Plant Tour

Redwood Valley Area:

The District is very rural in nature with a very small, unincorporated town center. Land use is largely agricultural with most parcels between 5 acres and 60 acres. The remainder of the parcels under 5 acres with most of 1 acre minimums are residential parcels. There is very little commercial and industrial land use, most of which occupies the small town center.







Redwood Valley District consists of a wide, gently sloping valley bordered by mountains of the Coastal Range on the west and east. The West Fork of the Russian River bisects the District down the center of the valley from north to south. The boundary of the District extends up the hills to an elevation roughly equivalent to the storage reservoirs so that water delivery is mostly by gravity and only one booster pump station is required at the north end of the domestic distribution system.

The valley floor is an alluvial plain with a high clay content. The soils are non-porous and the valley has a deep groundwater table where it exists, if at all. There are occasional pockets of perched water in the alluvial soils, but none to provide a usable water supply. Extensive studies by the U. S. Geological Survey, Mendocino County Water Agency and the District have failed to develop a groundwater supply even close to the amount needed to sustain the District demand. Fractured bedrock from earthquake faults at the base of both mountain ranges may hold water, but it has been undiscovered to date and may be at great depth. Soil limitations that affect the use of water seem to provide soil types that are advantageous to agriculture, especially wine grapes.

The District experiences an inland coastal climate that is very similar to Mediterranean in nature. Average annual precipitation is about 40.0 inches with almost all received in the months of mid-October to mid-April. Maximum temperatures reach 110 F with an average of 20 days per year over 100 F for the daily high. Minimum temperatures reach 20 F with an average of 60 days per year below 32 F for the daily low. The prevailing wind direction is from the northwest to southwest. The wind direction in the winter, especially ahead of winter fronts, is from the southeast to south. The average wind velocity in the summer is a steady afternoon sea breeze of 18 20 mph. In the winter, steep pressure gradients between an inland low pressure system and an offshore high pressure system can reach gusts of 40 50 mph. Santa Ana conditions in the spring and fall can produce warm, dry easterly wind flows of 20 30 mph. The average number of frost free days annually is 300.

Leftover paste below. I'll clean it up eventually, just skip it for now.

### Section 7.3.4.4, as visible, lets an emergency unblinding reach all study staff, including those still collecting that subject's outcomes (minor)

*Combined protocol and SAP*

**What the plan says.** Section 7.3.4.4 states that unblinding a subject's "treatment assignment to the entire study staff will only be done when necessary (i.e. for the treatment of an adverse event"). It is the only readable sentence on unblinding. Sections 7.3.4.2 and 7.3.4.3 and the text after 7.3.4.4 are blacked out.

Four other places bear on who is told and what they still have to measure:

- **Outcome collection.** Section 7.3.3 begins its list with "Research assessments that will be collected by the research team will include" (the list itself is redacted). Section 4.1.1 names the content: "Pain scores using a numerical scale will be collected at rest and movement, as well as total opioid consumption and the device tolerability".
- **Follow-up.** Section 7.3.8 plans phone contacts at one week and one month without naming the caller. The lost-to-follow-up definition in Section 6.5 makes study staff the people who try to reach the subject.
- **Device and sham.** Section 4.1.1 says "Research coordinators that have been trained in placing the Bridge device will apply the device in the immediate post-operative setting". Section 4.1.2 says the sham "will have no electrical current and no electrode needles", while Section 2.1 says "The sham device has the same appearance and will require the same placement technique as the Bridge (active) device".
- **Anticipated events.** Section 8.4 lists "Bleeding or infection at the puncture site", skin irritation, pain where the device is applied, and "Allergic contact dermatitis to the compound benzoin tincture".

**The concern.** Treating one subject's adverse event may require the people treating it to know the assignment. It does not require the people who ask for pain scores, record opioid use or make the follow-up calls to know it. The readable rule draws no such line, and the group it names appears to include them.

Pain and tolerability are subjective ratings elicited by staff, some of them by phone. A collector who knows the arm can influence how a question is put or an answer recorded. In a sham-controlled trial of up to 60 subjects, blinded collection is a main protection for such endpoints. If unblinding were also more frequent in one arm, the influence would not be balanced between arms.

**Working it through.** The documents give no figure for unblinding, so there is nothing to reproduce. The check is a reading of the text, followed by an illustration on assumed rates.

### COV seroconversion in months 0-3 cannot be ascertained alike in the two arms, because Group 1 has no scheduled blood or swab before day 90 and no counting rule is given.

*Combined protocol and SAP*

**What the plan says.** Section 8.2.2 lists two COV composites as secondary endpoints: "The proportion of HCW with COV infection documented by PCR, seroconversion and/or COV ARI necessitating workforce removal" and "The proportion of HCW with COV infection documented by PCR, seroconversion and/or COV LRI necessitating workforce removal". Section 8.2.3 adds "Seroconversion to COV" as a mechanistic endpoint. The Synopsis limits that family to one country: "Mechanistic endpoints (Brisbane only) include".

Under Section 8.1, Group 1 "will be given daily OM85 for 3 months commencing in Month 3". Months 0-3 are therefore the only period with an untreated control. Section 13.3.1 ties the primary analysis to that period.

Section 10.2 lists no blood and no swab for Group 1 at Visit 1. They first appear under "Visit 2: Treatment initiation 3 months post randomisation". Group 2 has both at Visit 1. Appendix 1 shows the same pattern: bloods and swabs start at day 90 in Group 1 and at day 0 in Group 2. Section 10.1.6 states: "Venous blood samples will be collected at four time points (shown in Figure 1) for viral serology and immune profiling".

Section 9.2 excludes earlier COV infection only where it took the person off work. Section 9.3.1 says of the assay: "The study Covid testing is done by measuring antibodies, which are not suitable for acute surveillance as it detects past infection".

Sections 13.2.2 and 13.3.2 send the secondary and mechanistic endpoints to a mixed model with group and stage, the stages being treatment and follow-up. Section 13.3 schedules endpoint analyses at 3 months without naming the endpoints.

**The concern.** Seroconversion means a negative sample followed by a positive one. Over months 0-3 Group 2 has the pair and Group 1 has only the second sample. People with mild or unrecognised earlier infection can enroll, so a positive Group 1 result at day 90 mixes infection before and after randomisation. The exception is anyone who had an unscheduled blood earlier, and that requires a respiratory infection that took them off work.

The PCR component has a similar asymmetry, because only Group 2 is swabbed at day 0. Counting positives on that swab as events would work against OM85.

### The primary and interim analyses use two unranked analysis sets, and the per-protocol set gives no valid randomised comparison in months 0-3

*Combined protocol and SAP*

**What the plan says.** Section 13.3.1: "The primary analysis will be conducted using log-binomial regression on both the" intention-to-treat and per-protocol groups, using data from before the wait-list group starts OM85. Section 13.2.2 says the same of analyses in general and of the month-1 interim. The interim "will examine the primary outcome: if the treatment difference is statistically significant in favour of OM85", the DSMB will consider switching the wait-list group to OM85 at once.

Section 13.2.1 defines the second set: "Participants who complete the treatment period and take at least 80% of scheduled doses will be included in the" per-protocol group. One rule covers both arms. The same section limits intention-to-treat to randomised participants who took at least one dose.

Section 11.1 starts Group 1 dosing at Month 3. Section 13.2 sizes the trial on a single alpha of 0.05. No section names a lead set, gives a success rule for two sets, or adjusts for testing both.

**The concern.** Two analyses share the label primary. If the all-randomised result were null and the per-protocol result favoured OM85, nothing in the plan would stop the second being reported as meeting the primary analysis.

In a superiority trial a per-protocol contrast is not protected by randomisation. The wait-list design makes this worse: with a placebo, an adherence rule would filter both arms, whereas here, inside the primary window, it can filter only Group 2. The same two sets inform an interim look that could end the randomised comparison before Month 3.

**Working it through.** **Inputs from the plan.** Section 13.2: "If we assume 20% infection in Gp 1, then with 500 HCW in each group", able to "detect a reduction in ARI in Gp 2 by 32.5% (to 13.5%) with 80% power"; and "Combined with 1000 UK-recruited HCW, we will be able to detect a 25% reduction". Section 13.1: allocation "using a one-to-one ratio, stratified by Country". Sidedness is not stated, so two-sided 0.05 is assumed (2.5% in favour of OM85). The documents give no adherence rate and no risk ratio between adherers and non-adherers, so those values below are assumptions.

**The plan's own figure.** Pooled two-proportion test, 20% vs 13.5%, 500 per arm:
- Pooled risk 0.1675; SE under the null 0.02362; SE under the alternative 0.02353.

A somewhat different microclimate exists along the length of the West Fork of the Russian River and its tributaries in Redwood Valley where the cold air collects in the lowest elevations of the valley. Those areas of Redwood Valley reach freezing temperatures the earliest and require frost protection for longer periods than areas of the valley at higher elevations or on the upper benches. Some of the higher elevations of Redwood Valley may escape frost altogether even when frost is occurring at the lowest elevations. Before irrigation water was available from the District for frost protection, dry farming existed mainly at the higher, frost-free elevations. Agricultural customers in the lower elevations must have large enough private ponds to sustain them through longer periods of lower freezing temperatures. All areas of the valley are affected by high summer temperatures and overhead sprinklers are used to cool the vineyards, especially after several consecutive days of extreme high temperatures. During consecutive periods of long-duration frost or consecutive days of extreme heat, agricultural customers find it difficult to recharge their storage reservoirs satisfactorily. The District finds itself stretching the capabilities of its raw water pumping system in such extreme conditions by using two of its three - 500 HP pumps and running 24 hours daily to just keep pace with the demand. In such situations, the District has no system redundancy if its surge tank or transmission pipeline should fail or if more than one pump is not in operation. Also, the District has only 48 hours of storage in its 68 Acre Feet holding reservoir at peak demand conditions. The source of climate data came from the private records of a former District Manager from his 29 years of weather observations.

The West Fork of the Russian River and its tributaries, especially Forsythe Creek, are known rivers and streams within the District. Lake Mendocino is an artificial lake that lies outside the District boundary but is the water supply for the District. None of these known natural resources are managed by the District at the present time.

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